Daily Bookmarks 09/23/2008


  1. Neeka, I would appreciate your two kopiyky on this issue: Paul Goble wrote a blog entry today saying that a proposed law in Russia would allow up to 8 million Ukrainian citizens to apply for Russian citizenship. (http://windowoneurasia.blogspot.com/2008/09/window-on-eurasia-moscow-can-now-offer.html) His entry cites this article from "Delo": http://delo.ua/news/87411/

  2. Goble says in the entry that it is open to those who are "former citizens of the USSR and were born on the territory of Russia." My question is about the article "and" in that sentence. In the original Russian article, it has no article, merely a comma.("Упрощенной процедурой смогут воспользоваться прежде всего бывшие граждане СССР, родившиеся на территории России.") In your view, is it open to those who were citizens of the USSR "AND/OR" born on Russian territory? If it's "or," it obviously qualifies for more people. I mean, how many of those 8 million were born on Russian soil? Not as many. It makes a big difference.
    Diakuyu za vashi uvahy!

  3. Former Soviet citizens who were born in Russia.

    And I assume that others are eligible as well - but those who were born in Russia get some kind of a preferential treatment: "прежде всего" former Soviet citizens who were born in Russia.

    And it's not just about Ukraine, of course.

    As for the 8 million figure - yes, according to the article, this is how many Ukrainian citizens were born in Russia. So what? It doesn't mean anything.

    It definitely does not mean that they are all going to line up for those Russian passports. Because what's the use of having a Russian citizenship for someone who lives in Ukraine? Are they getting some money along with their new passports? Or a new apartment? Or a piece of land in Russia? Or a chance to enjoy visa-free travel to Europe and the States, as you would if you were an Israeli citizen? Is there anything that this new citizenship offers them that they aren't getting from the Ukrainian state? Apart from the perspective of running into problems with the Ukrainian law enforcement and having their sons drafted into the Russian army? What's the practical point for the people? Can't wait for some good investigative reporting on this.

    This part of Goble's post is interesting, too:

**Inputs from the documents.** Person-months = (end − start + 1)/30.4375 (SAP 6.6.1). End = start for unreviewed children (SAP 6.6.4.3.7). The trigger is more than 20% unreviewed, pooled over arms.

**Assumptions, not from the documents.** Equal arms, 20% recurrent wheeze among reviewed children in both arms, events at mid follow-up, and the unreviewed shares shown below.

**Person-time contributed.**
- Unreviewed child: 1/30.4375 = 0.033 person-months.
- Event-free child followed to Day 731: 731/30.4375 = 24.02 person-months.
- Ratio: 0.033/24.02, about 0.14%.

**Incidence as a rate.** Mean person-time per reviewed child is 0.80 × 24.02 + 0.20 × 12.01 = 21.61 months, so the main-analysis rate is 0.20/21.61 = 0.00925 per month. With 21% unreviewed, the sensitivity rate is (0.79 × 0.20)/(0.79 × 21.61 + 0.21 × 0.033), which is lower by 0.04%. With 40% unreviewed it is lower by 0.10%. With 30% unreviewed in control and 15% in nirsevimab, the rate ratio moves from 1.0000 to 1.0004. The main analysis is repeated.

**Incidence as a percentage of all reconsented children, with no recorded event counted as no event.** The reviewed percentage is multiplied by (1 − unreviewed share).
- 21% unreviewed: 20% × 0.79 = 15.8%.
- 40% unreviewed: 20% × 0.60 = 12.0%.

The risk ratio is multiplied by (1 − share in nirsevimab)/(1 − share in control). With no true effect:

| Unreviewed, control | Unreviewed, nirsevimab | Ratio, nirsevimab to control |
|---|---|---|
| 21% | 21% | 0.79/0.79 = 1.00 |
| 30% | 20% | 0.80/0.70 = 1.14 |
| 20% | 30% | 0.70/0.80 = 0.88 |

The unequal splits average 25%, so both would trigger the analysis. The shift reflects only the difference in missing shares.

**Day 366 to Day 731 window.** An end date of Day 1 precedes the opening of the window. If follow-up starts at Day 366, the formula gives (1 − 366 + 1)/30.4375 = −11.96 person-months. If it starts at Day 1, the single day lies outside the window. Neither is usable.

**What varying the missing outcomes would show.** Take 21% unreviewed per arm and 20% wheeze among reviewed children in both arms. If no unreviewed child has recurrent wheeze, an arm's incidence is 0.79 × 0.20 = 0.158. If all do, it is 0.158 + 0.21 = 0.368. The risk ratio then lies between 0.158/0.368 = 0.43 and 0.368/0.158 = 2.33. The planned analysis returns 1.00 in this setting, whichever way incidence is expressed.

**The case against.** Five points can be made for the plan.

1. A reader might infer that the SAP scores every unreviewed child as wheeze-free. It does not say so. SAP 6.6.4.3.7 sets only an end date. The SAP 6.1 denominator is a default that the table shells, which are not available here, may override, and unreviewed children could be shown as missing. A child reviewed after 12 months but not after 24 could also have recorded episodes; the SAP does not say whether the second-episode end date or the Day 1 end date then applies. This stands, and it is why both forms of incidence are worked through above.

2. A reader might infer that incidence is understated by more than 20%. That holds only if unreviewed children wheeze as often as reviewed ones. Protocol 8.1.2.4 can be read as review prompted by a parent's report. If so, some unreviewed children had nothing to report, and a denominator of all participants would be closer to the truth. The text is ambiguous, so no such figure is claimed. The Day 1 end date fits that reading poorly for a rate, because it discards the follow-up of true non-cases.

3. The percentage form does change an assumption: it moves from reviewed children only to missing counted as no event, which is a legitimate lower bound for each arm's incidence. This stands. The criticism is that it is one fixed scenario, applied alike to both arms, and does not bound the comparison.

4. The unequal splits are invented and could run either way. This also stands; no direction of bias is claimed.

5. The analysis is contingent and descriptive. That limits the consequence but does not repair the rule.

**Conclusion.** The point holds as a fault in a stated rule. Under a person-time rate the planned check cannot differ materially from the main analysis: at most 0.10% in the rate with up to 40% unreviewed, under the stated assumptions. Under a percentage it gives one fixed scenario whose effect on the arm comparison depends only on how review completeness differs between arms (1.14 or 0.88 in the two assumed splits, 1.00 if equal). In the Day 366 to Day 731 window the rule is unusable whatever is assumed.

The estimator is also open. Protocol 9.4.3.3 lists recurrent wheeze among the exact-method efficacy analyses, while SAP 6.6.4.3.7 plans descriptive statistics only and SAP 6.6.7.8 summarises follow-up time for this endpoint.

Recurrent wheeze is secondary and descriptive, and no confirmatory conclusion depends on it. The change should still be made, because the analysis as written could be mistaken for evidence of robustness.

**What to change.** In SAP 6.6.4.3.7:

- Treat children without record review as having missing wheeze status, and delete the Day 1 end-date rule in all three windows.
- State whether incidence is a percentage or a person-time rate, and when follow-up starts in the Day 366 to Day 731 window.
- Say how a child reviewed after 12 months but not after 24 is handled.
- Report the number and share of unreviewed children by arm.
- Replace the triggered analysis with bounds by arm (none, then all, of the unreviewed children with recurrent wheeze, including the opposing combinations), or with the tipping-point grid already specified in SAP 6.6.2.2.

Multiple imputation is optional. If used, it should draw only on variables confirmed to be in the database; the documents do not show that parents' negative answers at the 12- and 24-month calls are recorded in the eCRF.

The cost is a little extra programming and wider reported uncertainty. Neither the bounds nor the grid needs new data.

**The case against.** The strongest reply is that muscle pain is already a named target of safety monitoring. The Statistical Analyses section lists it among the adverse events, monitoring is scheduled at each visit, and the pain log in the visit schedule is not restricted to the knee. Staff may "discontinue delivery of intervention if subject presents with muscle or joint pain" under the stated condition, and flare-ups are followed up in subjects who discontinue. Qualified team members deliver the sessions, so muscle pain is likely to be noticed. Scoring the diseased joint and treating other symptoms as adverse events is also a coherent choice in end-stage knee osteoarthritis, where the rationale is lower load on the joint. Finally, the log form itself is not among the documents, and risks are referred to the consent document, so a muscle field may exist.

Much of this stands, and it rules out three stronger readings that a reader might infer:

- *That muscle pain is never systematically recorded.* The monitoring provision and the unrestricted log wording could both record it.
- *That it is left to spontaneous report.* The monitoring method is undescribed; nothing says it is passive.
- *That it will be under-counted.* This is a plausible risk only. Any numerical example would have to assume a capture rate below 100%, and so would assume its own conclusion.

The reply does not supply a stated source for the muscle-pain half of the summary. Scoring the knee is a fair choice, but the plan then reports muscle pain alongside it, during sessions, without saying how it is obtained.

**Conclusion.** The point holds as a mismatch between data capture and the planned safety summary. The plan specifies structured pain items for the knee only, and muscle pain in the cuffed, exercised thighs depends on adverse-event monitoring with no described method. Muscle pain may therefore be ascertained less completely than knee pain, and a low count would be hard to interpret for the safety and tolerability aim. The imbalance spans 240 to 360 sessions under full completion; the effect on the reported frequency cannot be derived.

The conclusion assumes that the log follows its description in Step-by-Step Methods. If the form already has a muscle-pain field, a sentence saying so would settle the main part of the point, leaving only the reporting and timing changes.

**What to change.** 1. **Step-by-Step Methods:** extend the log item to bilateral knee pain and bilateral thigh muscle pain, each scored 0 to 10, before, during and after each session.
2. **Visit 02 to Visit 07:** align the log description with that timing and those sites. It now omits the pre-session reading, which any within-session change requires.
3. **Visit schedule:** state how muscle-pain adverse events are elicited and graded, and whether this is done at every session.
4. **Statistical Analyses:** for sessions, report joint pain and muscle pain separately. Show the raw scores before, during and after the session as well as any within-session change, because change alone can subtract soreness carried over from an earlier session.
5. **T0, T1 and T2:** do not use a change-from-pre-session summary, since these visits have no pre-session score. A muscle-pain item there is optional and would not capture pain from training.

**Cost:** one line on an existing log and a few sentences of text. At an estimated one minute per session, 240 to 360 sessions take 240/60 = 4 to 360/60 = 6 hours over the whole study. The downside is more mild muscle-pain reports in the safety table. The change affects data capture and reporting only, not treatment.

"But if because of these simplified procedures, more Ukrainians take Russian citizenship without giving up their Ukrainian citizenship in violation of the Ukrainian constitution and then remain in Ukraine, Moscow would likely be able to exploit them in the same way it used the presence of dual citizens of Abkhazia and South Ossetia to justify military action."

    The assumption here is that the Ukrainian law enforcement officials are not going to do anything about it, you know. Which is quite possible, no matter how wrong. But let's hope they'll get their fat asses off their chairs and figure out a way to inspire Ukrainian citizens to be more law-abiding.

  4. I've read that according to this law you are only eligible for the "simplified procedure" (упрощенная процедура) if you are willing to move to and live in a certain part (city, town, village) of the Russian Federation set by the Russian government.

  5. But hasn't Russia had a similar law for a long time already, giving FSU citizins born in Russia a privileged status when it comes to acquiring RF citizenship?

    I distinctly remember coming across similar laws years ago when I was writing my master's thesis at university. I wrote stg about the rights of the Russian minorities in the Baltic republics, which involved research into what options they had in acquiring RF citizenship. Unfortunately, I don't have the text of my thesis at hand to double check.

  6. myrthe, I think that even the "unsimplified procedure" is somewhat "simplified" for FSU citizens.